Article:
The digital signature is an electronic signature that can be used to authenticate the identity of the sender of a message or the signer of a document, and possibly to ensure that the original content of the message or document that has been sent is unchanged.
The digital signature is a digital guarantee that information has not been modified, as if it were protected by a tamper-proof seal that is broken if the content were altered.
The two major applications of digital signatures are for setting up a secure connection to a Web site and verifying the integrity of files transmitted.
Digital signatures are easily transportable, cannot be imitated by someone else, and can be automatically time-stamped.
The ability to ensure that the original signed message arrived means that the sender cannot easily repudiate it later.
A digital signature can be used with any kind of message, whether it is encrypted or not, simply so that the receiver can be sure of the sender's identity and that the message arrived intact.
A digital certificate contains the digital signature of the certificate-issuing authority so that anyone can verify that the certificate is real.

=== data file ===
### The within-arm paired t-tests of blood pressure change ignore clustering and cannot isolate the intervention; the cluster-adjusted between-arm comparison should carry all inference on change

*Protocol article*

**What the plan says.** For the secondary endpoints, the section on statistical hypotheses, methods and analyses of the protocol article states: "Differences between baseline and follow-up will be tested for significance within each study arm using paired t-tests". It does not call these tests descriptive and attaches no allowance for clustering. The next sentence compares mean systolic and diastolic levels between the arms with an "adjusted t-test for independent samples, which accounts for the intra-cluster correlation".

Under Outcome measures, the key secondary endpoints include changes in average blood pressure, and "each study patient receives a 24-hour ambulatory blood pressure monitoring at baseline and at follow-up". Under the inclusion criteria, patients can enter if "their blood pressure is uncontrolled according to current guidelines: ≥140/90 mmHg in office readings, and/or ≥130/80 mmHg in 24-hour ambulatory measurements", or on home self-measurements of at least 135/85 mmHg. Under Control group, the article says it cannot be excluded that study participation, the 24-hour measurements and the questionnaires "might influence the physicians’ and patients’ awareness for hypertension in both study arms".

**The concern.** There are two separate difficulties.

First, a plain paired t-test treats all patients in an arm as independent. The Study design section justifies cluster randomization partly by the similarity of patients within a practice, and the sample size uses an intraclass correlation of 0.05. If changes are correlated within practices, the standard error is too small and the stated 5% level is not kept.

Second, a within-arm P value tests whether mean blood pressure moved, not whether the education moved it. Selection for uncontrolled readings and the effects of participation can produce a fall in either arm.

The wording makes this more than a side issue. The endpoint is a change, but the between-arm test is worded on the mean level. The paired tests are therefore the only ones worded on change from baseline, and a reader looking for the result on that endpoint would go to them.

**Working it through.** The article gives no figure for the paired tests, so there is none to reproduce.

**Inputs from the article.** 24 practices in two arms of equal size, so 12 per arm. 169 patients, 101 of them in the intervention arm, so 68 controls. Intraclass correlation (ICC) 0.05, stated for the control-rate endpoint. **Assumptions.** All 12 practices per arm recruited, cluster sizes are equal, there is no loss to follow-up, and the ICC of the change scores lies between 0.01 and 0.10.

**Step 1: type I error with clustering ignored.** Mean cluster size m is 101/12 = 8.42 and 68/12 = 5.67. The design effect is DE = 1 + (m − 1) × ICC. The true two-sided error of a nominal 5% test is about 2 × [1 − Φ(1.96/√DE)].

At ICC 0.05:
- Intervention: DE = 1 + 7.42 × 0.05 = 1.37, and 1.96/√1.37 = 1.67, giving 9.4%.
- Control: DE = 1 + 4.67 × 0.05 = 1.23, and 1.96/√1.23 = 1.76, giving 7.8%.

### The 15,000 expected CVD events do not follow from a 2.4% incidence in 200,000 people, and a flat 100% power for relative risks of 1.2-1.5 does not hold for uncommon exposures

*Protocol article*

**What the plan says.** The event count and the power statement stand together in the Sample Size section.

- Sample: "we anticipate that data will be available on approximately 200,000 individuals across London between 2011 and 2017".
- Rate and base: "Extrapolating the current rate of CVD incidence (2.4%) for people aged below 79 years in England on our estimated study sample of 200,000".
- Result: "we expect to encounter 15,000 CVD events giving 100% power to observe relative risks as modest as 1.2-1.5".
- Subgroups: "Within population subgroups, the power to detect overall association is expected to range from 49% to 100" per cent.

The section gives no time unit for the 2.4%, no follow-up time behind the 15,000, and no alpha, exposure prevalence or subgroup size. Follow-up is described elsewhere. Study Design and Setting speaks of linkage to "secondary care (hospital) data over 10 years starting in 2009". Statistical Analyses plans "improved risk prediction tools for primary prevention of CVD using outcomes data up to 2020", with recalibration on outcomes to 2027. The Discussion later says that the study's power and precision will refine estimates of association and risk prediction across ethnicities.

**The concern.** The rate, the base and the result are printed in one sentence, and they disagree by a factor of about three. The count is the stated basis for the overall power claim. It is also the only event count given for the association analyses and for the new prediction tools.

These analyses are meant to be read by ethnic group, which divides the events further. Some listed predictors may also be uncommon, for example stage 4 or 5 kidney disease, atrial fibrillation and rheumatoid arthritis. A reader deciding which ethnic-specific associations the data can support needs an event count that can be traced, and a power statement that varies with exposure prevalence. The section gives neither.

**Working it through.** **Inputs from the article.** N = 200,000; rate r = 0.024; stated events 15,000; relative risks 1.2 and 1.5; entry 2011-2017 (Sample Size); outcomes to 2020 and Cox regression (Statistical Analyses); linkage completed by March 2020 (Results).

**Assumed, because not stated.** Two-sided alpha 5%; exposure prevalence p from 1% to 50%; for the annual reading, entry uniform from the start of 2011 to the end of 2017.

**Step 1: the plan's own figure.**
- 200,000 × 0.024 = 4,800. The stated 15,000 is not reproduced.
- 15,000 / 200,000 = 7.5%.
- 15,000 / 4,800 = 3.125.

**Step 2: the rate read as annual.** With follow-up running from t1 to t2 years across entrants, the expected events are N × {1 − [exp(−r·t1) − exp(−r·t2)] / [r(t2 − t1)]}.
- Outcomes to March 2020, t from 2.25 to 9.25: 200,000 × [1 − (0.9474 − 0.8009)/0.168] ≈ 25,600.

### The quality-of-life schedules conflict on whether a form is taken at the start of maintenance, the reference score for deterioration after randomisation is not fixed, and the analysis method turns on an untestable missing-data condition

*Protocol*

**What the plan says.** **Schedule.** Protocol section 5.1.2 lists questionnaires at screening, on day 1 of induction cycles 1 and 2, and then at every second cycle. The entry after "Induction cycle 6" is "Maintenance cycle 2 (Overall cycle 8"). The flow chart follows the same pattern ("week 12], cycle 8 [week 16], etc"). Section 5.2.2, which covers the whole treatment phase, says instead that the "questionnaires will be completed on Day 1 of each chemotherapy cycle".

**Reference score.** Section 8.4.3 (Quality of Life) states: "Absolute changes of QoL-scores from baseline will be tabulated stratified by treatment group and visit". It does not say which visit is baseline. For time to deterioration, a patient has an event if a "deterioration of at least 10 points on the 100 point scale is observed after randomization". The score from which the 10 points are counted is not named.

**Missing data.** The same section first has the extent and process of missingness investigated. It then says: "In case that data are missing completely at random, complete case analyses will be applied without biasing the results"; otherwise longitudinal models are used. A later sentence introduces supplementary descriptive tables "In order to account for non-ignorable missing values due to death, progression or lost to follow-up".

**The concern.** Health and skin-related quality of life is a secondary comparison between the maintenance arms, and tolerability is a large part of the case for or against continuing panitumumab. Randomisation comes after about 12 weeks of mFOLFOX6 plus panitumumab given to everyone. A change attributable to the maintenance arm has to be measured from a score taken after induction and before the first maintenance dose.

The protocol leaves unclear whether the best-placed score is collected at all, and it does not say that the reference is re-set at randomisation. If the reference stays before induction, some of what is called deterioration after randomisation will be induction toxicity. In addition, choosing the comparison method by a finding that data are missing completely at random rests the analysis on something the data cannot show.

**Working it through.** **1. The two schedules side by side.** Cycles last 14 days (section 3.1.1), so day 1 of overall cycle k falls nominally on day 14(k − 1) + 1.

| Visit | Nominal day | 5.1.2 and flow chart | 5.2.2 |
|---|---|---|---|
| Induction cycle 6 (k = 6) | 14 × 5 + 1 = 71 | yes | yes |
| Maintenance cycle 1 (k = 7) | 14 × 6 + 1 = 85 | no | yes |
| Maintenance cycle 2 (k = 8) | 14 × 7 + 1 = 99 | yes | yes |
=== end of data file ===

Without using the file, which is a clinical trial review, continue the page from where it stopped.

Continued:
In cryptography, digital signatures are a method of authenticating digital information often is analogous to a physical signature on paper. Whilst there are analogies, there are also differences which can be important. The term electronic signature, although used for the same thing, has a distinct meaning: it refers to any of several, not necessarily cryptographic, mechanisms for identifying the originator of an electronic message. Commonly such electronic signatures have included cable and Telex addresses, as well as FAX transmission of handwritten signatures on a paper document.
How It Works
Assume you were going to send the draft of a contract to your lawyer in another town. You want to give your lawyer the assurance that it was unchanged from what you sent and that it is really from you.
You copy and paste the contract into an e-mail note.
Using special software, you obtain a message hash of the contract.
You then use a private key that you have previously obtained from a public-private key authority to encrypt the hash.
The encrypted hash becomes your digital signature of the message. At the other end, your lawyer receives the message.
To make sure it's intact and from you, your lawyer makes a hash of the received message.
Your lawyer then uses your public key to decrypt the message hash or summary.
If the hashes match, the received message is valid